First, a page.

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Key events in Egypt's revolution and transition

Monday - 7/1/2013, 4:52pm  ET

An Egyptian protester covers his head by a national flag during a demonstration against Egypt's Islamist President Mohammed Morsi in Tahrir Square in Cairo, Monday, July 1, 2013. Elsewhere in Cairo, protesters stormed and ransacked the headquarters of President Mohammed Morsi's Muslim Brotherhood group early Monday, in an attack that could spark more violence as demonstrators gear up for a second day of mass rallies aimed at forcing the Islamist leader from power. (AP Photo/Amr Nabil)

The Associated Press

CAIRO (AP) -- Egypt's military has given Islamist President Mohammed Morsi and opposition protesters until Wednesday afternoon to work out their differences, or the military will put forward its own road map. The ultimatum followed Sunday's huge demonstrations against Morsi around the country. Hundreds of thousands gathered in city squares again Monday, demanding that Morsi resign. Morsi and his Muslim Brotherhood were resisting, noting that he is a democratically elected president who has served only one year of his four-year term.

Here are some key events from more than two years of turmoil and transition.

Jan. 25-Feb. 11, 2011 -- Egyptians stage nationwide demonstrations against the rule of autocrat Hosni Mubarak, who led the country for nearly three decades. The 18-day "revolution," launched by secular and leftist youth, draws in a wide spectrum, including the Muslim Brotherhood and other Islamists. Hundreds of protesters are killed as Mubarak and his allies try to crush the uprising.

Feb. 11 -- Mubarak steps down and turns power over to the military. Two days later, the body of top generals, the Supreme Council of the Armed Forces, dissolves parliament and suspends the constitution, meeting two key demands of protesters.

March 19 -- In the first post-Mubarak vote, Egyptians cast ballots on constitutional amendments sponsored by the military setting the framework for the transition to democracy, including scheduling the first parliamentary and presidential elections. Islamists back the amendments, eager to hold elections they are poised to dominate. Many revolutionaries push for a "no" vote, arguing a constitution should be written first. The measures are overwhelmingly approved.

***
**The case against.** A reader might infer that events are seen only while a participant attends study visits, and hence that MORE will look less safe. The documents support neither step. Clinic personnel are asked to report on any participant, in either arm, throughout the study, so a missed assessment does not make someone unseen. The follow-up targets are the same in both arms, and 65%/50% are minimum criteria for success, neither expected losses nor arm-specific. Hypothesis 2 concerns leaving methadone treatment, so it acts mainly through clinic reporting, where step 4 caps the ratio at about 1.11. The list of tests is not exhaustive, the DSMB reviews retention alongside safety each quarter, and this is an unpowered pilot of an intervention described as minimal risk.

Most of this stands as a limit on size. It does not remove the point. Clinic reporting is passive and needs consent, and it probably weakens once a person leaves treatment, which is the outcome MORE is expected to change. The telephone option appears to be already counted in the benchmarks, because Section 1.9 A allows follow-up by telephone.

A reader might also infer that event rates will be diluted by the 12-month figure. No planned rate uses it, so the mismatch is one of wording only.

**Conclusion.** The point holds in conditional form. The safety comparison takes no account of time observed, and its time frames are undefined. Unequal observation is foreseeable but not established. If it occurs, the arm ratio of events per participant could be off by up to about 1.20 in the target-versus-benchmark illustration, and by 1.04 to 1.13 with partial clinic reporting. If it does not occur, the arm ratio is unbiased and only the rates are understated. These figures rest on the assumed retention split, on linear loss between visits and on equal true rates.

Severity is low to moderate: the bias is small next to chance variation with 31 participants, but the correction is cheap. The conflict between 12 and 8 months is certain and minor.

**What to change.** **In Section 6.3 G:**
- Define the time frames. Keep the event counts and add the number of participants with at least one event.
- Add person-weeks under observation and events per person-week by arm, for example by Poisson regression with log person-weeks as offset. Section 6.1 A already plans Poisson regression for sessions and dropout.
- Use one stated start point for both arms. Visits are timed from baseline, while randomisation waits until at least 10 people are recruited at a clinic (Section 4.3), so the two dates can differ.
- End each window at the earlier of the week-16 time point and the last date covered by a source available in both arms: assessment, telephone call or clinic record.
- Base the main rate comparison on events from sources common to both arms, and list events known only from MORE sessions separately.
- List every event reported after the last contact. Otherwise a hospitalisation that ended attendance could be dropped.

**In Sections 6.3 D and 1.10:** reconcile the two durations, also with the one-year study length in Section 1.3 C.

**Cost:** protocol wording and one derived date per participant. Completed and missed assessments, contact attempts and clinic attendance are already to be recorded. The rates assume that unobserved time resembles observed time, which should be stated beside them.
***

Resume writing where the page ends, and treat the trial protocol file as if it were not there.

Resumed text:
Oct. 9 -- Troops crush a protest by Christians in Cairo over a church attack, killing more than 25 protesters. The rally is one of many during the military's nearly 17-month rule, with protesters often calling for the removal of the generals and clashes frequently erupting that killed dozens.

Nov. 28, 2011-Feb 15, 2012 -- Egypt holds multistage, weekslong parliamentary elections, with Islamists winning big. In the lawmaking lower house, the Muslim Brotherhood wins nearly half the seats, and ultraconservative Salafis take another quarter. The remainder goes to liberal, leftist, independent and secular politicians. In the largely powerless upper house, few voters bother to cast ballots, and Islamists take nearly 90 percent of the seats.

May 23-24, 2012 -- The first round of voting in presidential elections, with a field of 13 candidates. Morsi and Ahmed Shafiq, the last prime minister under Mubarak, emerge as the top two finishers, to face each other in a runoff.

June 14 -- The Supreme Constitutional Court orders the dissolving of the Islamist-dominated lower house of parliament on grounds that a third of its members were elected illegally. The military swiftly closes down parliament.

June 16-17 -- Egyptians vote in the presidential runoff between Morsi and Shafiq. The generals issue a "constitutional declaration" giving themselves sweeping authorities and limiting the powers of the next president. Morsi emerges as the victor, with 51.7 percent of the vote.

June 30 -- Morsi takes his oath of office before the Supreme Constitutional Court, a day after reading a symbolic oath in Cairo's Tahrir Square, birthplace of the revolution.

Aug. 12 -- In a bold step, Morsi orders the retirement of the top Mubarak-era leadership of the military and cancels the military's last constitutional decree, taking back the powers that the generals gave themselves. The move was seen as way to curb the military's role in political affairs, but it also gave Morsi the power to legislate in the absence of parliament.

Nov. 19 -- Members of liberal parties and representatives of Egypt's churches withdraw from the 100-member assembly writing the constitution, created by parliament before it was dissolved. They say they are protesting attempts by Islamists who dominate the panel to impose their will on the draft.

Nov. 22 -- Morsi unilaterally decrees greater powers for himself, giving his decisions immunity from judicial review and barring the courts from dissolving the constituent assembly and the upper house of parliament. The move came just ahead of court decisions that could have dissolved the bodies. The move sparks days of protests, with clashes between Morsi's supporters and opponents. At one point, some 200,000 people rally in Tahrir Square, with some of the first chants for Morsi to "leave."

Nov. 30 -- In a marathon all-night session, Islamists in the constituent assembly rush to complete the draft of the constitution, with almost all non-Islamists boycotting the gathering. Morsi sets a Dec. 15 date for a referendum, fueling further protests.

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